Biden Administration Expands Overtime Pay

Biden Administration Expands Overtime Pay

On April 23, 2024, the U.S. Department of Labor announced a final rule that will extend overtime pay to millions of salaried workers who earn less than $1,128 per week, or $58,656 annually. Previously, only workers who made $684 or less each week, or $35,568 annually, were eligible for overtime. The new rule is effective July 1, 2024.

The Fair Labor Standards Act requires businesses to pay workers 1.5 times their pay if they work more than 40 hours a week, but that protection has been limited to hourly workers and lower-earning salaried employees. Because of the above-mentioned salary cutoff, many salaried workers were performing the same duties as their hourly coworkers, but were not able to qualify for overtime.

The Biden administration's new rule could result in an additional $1.5 billion in pay for employees, according to an estimate from the Economic Policy Institute. The move marks the largest expansion in federal overtime eligibility seen in decades.

 Who is Covered by the New Rule:

Under the new rule, overtime pay is not available to salaried workers who are considered "executive, administrative or professional" employees. The new rule requires that only "bona fide" executive, administrative, or professional employees are exempt from the expanded overtime rule-regardless of an employee's job title.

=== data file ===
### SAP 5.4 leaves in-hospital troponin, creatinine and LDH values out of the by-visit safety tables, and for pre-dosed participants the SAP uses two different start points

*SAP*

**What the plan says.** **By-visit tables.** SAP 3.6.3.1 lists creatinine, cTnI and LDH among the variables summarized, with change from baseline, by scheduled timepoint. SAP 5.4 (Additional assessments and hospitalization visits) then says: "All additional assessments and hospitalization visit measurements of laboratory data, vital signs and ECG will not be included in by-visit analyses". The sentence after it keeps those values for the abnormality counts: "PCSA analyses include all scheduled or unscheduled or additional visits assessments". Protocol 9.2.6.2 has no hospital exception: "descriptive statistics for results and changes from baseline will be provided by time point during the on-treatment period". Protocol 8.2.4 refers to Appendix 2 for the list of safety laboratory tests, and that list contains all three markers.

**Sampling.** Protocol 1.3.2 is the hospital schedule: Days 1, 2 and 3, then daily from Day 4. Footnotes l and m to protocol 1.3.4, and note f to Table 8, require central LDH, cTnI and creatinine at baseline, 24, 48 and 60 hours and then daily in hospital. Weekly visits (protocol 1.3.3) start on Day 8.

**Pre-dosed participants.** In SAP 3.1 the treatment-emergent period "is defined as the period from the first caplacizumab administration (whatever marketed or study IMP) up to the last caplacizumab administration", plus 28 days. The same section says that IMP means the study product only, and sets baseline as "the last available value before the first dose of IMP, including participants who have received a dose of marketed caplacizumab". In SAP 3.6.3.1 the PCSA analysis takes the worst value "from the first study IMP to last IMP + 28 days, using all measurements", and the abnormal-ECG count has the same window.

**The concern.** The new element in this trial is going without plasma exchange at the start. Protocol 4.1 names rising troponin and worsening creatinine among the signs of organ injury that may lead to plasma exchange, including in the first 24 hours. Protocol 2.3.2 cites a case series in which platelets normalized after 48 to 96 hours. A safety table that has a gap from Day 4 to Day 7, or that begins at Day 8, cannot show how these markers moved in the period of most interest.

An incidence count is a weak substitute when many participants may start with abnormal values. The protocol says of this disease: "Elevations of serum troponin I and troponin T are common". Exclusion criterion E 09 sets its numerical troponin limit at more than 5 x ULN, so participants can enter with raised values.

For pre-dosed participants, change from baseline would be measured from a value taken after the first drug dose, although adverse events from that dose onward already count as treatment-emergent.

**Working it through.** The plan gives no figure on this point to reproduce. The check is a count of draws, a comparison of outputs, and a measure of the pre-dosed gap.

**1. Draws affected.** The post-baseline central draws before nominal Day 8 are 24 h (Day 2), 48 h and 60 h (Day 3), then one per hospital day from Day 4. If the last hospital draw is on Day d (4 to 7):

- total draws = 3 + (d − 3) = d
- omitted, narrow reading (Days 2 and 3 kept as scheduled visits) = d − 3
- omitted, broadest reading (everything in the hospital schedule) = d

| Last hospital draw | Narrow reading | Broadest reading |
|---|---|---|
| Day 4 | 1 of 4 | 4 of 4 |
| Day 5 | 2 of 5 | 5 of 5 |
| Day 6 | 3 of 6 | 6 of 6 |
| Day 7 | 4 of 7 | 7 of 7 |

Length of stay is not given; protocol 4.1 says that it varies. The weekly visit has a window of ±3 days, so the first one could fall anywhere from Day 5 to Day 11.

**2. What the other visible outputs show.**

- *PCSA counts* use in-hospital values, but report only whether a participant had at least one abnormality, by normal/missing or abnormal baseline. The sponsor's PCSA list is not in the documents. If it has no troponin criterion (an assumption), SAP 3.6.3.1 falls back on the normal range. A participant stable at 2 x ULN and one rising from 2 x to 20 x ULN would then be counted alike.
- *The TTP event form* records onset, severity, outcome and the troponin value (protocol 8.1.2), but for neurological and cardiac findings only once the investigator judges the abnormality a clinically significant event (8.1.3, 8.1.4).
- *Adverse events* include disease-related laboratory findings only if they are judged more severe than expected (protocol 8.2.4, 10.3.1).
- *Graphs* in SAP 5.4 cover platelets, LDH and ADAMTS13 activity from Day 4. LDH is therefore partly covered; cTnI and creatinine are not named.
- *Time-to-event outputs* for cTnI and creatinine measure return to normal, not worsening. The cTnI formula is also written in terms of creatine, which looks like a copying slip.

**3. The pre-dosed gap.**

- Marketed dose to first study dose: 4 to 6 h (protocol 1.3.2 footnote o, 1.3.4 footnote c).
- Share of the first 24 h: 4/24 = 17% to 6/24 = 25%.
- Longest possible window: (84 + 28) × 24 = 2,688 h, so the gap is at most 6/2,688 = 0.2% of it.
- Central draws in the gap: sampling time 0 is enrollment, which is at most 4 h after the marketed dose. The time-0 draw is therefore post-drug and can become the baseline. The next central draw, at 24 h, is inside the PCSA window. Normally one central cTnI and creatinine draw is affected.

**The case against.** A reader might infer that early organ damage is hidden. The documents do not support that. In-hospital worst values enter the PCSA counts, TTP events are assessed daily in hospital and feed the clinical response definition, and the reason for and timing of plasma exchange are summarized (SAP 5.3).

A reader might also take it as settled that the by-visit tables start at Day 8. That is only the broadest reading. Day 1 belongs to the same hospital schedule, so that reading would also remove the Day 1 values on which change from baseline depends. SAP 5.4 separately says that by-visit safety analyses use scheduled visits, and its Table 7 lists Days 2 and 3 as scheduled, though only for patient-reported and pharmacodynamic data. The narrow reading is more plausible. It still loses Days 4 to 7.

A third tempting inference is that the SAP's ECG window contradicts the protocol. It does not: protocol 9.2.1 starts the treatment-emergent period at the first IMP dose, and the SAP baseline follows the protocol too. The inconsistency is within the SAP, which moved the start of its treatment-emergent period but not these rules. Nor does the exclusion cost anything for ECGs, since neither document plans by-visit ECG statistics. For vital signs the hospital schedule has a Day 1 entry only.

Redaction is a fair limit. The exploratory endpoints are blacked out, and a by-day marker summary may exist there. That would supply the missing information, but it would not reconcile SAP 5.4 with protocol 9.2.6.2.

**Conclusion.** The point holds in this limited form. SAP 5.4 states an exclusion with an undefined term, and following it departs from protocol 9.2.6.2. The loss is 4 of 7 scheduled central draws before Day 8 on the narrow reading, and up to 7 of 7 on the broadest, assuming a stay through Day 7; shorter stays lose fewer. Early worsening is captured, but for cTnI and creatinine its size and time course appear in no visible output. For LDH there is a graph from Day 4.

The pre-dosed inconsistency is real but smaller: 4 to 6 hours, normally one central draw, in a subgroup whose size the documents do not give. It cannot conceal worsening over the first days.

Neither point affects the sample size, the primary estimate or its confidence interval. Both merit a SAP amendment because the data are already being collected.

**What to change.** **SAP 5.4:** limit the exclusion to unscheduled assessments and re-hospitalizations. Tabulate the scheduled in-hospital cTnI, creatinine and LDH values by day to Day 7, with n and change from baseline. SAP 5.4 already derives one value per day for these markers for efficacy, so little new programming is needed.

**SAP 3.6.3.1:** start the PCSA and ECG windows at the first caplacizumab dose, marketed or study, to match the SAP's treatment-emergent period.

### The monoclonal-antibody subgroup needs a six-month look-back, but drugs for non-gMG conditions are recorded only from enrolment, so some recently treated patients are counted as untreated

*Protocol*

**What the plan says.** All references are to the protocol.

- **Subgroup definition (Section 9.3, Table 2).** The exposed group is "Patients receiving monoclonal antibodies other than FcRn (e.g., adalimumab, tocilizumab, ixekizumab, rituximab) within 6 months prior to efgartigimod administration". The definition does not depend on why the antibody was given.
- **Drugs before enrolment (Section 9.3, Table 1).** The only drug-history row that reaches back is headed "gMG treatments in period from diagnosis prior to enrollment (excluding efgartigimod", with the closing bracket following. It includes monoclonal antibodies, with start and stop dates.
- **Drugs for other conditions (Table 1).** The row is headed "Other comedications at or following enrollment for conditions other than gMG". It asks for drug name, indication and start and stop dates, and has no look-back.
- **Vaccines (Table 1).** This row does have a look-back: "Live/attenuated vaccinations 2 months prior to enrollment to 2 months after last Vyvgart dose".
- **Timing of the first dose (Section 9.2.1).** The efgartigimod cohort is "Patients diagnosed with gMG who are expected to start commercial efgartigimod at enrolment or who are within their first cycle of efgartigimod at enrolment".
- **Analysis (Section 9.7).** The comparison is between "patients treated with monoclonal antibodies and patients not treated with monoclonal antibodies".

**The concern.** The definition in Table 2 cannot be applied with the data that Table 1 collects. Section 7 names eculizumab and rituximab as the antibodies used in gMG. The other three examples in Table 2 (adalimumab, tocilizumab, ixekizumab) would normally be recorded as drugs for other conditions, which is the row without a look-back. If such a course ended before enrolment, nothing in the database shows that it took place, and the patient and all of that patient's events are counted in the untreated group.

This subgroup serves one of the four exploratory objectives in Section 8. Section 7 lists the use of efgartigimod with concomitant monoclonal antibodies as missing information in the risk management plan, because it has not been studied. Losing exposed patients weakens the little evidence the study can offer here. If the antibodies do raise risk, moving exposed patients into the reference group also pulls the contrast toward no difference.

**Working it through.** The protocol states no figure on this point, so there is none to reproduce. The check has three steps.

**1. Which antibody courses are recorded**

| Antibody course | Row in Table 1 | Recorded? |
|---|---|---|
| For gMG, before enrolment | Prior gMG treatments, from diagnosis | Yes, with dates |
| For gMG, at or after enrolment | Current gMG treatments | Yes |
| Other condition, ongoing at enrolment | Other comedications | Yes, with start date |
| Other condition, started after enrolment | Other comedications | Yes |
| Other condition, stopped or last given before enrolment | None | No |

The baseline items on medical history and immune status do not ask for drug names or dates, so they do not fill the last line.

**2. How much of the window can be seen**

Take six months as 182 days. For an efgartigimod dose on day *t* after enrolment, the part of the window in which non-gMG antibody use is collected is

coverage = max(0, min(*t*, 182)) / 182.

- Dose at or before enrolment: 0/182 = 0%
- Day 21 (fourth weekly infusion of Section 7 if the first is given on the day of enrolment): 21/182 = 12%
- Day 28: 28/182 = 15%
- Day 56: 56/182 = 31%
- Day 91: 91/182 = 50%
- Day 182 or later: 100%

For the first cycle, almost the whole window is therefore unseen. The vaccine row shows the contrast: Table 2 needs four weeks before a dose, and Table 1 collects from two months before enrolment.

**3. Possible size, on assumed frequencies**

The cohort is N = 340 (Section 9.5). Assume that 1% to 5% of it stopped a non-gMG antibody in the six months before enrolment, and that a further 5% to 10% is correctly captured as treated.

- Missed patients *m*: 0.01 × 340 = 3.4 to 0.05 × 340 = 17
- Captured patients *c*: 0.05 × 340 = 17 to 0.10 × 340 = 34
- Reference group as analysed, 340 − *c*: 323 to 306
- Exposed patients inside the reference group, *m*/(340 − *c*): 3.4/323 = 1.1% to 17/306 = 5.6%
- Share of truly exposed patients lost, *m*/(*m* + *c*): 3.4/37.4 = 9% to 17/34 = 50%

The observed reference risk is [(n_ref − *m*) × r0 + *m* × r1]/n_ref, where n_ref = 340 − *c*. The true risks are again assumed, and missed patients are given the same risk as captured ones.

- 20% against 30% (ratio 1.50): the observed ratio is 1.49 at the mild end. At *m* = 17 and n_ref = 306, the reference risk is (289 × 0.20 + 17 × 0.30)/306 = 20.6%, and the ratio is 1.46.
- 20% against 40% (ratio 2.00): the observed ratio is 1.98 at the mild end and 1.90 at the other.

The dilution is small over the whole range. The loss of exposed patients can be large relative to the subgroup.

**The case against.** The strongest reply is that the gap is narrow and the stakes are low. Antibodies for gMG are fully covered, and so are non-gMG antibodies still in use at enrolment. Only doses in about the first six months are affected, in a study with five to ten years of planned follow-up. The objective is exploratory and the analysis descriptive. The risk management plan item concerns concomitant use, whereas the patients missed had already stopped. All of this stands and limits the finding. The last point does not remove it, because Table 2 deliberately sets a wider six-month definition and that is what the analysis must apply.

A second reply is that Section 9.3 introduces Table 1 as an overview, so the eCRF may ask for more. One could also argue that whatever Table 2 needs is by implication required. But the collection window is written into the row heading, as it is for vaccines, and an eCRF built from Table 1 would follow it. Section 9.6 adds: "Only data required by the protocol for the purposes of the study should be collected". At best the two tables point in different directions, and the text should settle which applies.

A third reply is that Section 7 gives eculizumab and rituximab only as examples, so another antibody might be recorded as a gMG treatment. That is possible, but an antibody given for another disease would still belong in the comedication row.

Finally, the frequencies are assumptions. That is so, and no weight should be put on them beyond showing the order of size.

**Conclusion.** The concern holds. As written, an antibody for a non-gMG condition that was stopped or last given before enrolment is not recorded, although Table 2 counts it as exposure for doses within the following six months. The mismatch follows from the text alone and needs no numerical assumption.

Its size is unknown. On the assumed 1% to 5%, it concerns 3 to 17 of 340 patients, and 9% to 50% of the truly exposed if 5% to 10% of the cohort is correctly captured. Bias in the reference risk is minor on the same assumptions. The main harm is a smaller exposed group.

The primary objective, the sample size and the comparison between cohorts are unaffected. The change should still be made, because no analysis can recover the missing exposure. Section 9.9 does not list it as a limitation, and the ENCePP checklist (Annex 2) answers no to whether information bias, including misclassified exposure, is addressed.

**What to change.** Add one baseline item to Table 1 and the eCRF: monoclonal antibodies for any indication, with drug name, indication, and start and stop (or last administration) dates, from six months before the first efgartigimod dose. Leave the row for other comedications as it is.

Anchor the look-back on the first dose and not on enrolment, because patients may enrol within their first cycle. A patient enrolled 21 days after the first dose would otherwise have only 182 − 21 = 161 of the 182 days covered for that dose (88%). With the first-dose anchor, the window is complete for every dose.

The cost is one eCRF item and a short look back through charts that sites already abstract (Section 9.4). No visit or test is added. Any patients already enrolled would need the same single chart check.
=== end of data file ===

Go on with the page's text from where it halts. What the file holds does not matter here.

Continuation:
The new rule also defines "bona fide" executive, administrative, or professional employees as subject to a three part test:

  1.  the employee must be paid a predetermined and fixed salary that is not
    subject to reduction because of variations in the quality or quantity of
    work performed;
  2.  the amount of salary paid must meet a minimum specified amount; and
  3.  The employee's job duties must primarily involve executive,
    administrative, or professional duties as defined by the regulations.

The employer bears the burden of establishing the applicability of the exemption. Job titles and job descriptions do not determine exemption status, nor does merely paying an employee a salary.

Key provisions of the final rule:

  • Expanding overtime protections to lower-paid salaried workers; 
  • Giving more workers pay or valuable time back with their family: By better identifying which employees are executive, administrative or professional employees who should be overtime exempt, the final rule ensures that those employees who are not exempt receive time-and-a-half pay when working more than 40 hours in a week or gain more time with their families.
  • Providing for regular updates to ensure predictability. The rule establishes regular updates to the salary thresholds every three years to reflect changes in earnings. This protects future erosion of overtime protections so that they do not become less effective over time.

Because many immigrants work in lower-paid salaried positions, the new rule is expected to benefit such workers. The Labor Department estimates that 4 million lower-paid salary workers who are exempt under current regulations will become eligible for overtime protections in the first year under the new rule. An additional 292,900 higher-compensated workers are also expected to get overtime entitlements. (Source: Associated Press).

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